Courts had to consider many aspects when granting bail to suspects.
By Elzet Hurter
Posted on 23 March 2012
Worker shot for being late fears for life - Professor Wium de Villiers from the Department Procedural Law said the courts had to consider many aspects when granting bail to suspects.
Posing a danger to society and intimidating witnesses were strong reasons for bail not to be granted, he said.
Although it was in the interests of justice to grant bail, the court also had to look at whether there was a likelihood that the suspect could be a danger to society.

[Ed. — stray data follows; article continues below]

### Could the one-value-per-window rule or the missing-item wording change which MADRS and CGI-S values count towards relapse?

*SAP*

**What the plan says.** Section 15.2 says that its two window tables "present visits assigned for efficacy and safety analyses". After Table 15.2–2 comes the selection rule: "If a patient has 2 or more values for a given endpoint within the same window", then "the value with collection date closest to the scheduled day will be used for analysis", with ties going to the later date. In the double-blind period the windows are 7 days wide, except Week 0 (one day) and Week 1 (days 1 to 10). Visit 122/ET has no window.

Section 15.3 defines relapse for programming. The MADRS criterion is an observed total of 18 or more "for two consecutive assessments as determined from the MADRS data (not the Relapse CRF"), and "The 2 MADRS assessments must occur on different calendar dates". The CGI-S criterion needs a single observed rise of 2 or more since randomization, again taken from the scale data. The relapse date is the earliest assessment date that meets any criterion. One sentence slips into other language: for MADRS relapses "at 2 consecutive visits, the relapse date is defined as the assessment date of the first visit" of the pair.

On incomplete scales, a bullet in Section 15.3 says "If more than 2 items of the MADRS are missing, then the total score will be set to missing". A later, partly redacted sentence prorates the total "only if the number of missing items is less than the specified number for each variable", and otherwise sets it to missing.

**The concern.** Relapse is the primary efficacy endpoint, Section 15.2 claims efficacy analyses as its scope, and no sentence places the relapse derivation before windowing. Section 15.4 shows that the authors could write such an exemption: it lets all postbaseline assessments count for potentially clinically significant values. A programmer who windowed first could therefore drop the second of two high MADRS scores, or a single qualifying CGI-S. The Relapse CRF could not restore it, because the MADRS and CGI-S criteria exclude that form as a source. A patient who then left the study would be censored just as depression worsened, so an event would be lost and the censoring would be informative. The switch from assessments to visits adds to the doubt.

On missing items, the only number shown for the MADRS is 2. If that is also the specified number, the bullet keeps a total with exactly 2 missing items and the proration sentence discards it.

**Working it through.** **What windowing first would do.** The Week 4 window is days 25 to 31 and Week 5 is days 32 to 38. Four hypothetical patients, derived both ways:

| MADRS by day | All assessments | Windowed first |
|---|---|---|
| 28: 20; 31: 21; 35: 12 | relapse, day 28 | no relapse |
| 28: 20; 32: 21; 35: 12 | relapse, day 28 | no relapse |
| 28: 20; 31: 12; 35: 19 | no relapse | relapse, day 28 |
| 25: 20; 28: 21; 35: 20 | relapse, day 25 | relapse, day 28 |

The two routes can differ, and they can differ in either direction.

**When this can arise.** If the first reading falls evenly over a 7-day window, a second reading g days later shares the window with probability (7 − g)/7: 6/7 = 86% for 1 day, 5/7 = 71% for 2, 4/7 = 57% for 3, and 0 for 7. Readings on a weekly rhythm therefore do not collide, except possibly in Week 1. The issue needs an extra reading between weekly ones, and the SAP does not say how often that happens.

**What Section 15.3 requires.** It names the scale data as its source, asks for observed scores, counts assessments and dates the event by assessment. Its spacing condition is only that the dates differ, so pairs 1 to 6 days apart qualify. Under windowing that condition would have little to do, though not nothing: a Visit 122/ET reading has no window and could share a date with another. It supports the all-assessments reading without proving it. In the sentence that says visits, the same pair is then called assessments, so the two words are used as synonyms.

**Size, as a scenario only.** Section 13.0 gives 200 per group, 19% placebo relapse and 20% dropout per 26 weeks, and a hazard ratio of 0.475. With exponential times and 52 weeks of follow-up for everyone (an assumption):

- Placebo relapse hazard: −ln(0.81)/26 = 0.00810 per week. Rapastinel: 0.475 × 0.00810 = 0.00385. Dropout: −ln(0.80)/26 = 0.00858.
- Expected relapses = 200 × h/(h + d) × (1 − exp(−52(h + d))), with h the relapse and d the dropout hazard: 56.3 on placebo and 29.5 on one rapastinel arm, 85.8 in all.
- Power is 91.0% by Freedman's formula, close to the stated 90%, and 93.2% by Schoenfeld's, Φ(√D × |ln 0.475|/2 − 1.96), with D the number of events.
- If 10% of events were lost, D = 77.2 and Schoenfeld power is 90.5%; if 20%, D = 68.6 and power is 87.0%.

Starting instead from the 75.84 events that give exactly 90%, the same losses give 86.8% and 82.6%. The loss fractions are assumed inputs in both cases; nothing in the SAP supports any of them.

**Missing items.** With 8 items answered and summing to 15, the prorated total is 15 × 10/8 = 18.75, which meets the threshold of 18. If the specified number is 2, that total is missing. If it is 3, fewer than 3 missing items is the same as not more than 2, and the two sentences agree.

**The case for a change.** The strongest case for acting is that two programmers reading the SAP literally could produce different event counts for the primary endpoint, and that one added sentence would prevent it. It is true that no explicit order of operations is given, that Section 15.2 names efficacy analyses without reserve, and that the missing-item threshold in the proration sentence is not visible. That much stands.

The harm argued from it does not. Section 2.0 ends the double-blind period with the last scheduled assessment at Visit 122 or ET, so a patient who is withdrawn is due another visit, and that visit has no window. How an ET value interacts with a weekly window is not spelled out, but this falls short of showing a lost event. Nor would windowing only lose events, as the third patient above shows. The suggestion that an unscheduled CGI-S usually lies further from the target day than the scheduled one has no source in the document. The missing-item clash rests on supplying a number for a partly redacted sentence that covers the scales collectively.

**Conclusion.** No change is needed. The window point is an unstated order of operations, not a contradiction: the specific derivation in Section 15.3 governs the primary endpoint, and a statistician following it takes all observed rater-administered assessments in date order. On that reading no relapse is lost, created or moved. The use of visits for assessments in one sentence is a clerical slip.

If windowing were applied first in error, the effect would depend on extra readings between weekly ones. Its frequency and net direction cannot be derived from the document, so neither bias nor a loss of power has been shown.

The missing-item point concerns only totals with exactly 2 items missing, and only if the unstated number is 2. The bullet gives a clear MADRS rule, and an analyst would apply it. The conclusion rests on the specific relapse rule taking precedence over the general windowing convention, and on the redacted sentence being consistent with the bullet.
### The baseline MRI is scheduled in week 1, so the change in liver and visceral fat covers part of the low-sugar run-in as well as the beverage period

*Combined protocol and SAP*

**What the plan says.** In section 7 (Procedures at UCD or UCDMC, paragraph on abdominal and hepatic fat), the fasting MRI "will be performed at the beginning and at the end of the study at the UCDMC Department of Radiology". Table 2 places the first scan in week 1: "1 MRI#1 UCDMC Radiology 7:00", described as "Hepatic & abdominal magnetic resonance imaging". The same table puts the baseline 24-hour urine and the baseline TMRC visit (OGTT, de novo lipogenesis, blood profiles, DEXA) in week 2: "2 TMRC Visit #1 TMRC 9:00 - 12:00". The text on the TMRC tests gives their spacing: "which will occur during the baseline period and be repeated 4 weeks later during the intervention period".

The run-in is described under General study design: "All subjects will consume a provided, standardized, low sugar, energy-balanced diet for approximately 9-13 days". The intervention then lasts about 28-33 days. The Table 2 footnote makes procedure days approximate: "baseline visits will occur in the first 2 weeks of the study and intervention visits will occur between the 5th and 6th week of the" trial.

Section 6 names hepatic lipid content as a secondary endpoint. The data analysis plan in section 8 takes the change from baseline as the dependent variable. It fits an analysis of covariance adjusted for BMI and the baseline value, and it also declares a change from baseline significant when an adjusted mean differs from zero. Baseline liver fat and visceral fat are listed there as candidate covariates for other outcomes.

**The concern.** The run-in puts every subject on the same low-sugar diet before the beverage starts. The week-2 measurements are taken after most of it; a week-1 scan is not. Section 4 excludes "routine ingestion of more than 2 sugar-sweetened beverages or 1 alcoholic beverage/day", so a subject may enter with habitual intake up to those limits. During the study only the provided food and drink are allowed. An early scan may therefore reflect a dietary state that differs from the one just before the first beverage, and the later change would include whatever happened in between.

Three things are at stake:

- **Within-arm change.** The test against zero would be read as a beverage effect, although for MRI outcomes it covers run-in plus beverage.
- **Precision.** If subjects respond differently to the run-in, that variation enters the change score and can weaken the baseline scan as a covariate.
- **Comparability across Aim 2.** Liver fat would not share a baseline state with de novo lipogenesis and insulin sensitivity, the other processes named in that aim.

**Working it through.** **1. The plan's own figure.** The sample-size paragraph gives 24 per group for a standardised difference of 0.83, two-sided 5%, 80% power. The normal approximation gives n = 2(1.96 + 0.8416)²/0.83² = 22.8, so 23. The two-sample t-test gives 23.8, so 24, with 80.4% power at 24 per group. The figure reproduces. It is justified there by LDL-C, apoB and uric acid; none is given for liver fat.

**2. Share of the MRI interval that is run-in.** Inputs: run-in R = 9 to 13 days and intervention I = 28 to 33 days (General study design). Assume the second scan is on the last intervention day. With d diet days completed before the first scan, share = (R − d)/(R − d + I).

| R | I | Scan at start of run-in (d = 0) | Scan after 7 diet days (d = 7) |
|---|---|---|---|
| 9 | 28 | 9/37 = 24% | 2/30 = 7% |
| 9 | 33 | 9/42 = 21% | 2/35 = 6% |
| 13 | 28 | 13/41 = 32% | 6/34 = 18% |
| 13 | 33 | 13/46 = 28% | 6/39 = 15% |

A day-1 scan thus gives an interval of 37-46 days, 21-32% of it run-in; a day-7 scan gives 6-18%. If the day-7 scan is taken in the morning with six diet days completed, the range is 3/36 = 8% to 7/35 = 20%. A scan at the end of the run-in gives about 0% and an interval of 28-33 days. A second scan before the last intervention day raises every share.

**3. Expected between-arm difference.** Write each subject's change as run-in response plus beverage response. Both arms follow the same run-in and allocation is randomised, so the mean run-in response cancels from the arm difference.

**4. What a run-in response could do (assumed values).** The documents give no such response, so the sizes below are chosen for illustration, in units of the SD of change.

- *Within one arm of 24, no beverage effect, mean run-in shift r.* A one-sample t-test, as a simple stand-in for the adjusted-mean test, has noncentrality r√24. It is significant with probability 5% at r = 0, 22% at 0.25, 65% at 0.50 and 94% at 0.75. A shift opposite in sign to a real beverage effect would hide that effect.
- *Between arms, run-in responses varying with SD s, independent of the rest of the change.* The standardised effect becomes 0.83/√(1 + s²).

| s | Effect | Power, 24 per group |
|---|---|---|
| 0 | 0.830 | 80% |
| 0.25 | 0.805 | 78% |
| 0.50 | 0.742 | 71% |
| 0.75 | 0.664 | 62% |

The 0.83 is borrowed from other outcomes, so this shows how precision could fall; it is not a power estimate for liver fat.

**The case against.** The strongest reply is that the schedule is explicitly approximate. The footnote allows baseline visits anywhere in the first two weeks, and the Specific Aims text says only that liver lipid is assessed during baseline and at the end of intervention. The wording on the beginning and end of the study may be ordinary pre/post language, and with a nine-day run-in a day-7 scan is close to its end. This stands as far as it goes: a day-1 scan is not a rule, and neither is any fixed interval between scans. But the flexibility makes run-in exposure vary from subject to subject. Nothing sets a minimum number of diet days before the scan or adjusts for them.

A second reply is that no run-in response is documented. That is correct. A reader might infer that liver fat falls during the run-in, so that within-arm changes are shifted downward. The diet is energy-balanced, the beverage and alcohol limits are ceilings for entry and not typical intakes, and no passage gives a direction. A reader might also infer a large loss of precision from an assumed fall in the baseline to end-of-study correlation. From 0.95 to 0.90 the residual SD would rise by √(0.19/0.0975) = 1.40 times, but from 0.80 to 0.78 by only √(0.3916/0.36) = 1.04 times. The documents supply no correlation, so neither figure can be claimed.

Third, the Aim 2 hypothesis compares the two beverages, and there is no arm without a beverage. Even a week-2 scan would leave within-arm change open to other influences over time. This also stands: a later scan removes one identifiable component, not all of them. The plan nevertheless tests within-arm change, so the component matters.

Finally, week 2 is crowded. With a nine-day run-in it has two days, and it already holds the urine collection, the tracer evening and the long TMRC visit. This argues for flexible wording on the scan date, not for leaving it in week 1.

“If one is arrested for attempted murder and while on bail is then arrested for murder, that is a strong indication that it might not be advisable to grant bail,” De Villiers said.
He added, however, that refusing bail was not intended as punishment for an alleged offender.
It served the interests of justice and the rights of a suspect, who was innocent until proved guilty, that he or she could attend his or her trial while being free on bail.
Access the comprehensive article of 10 February 2012.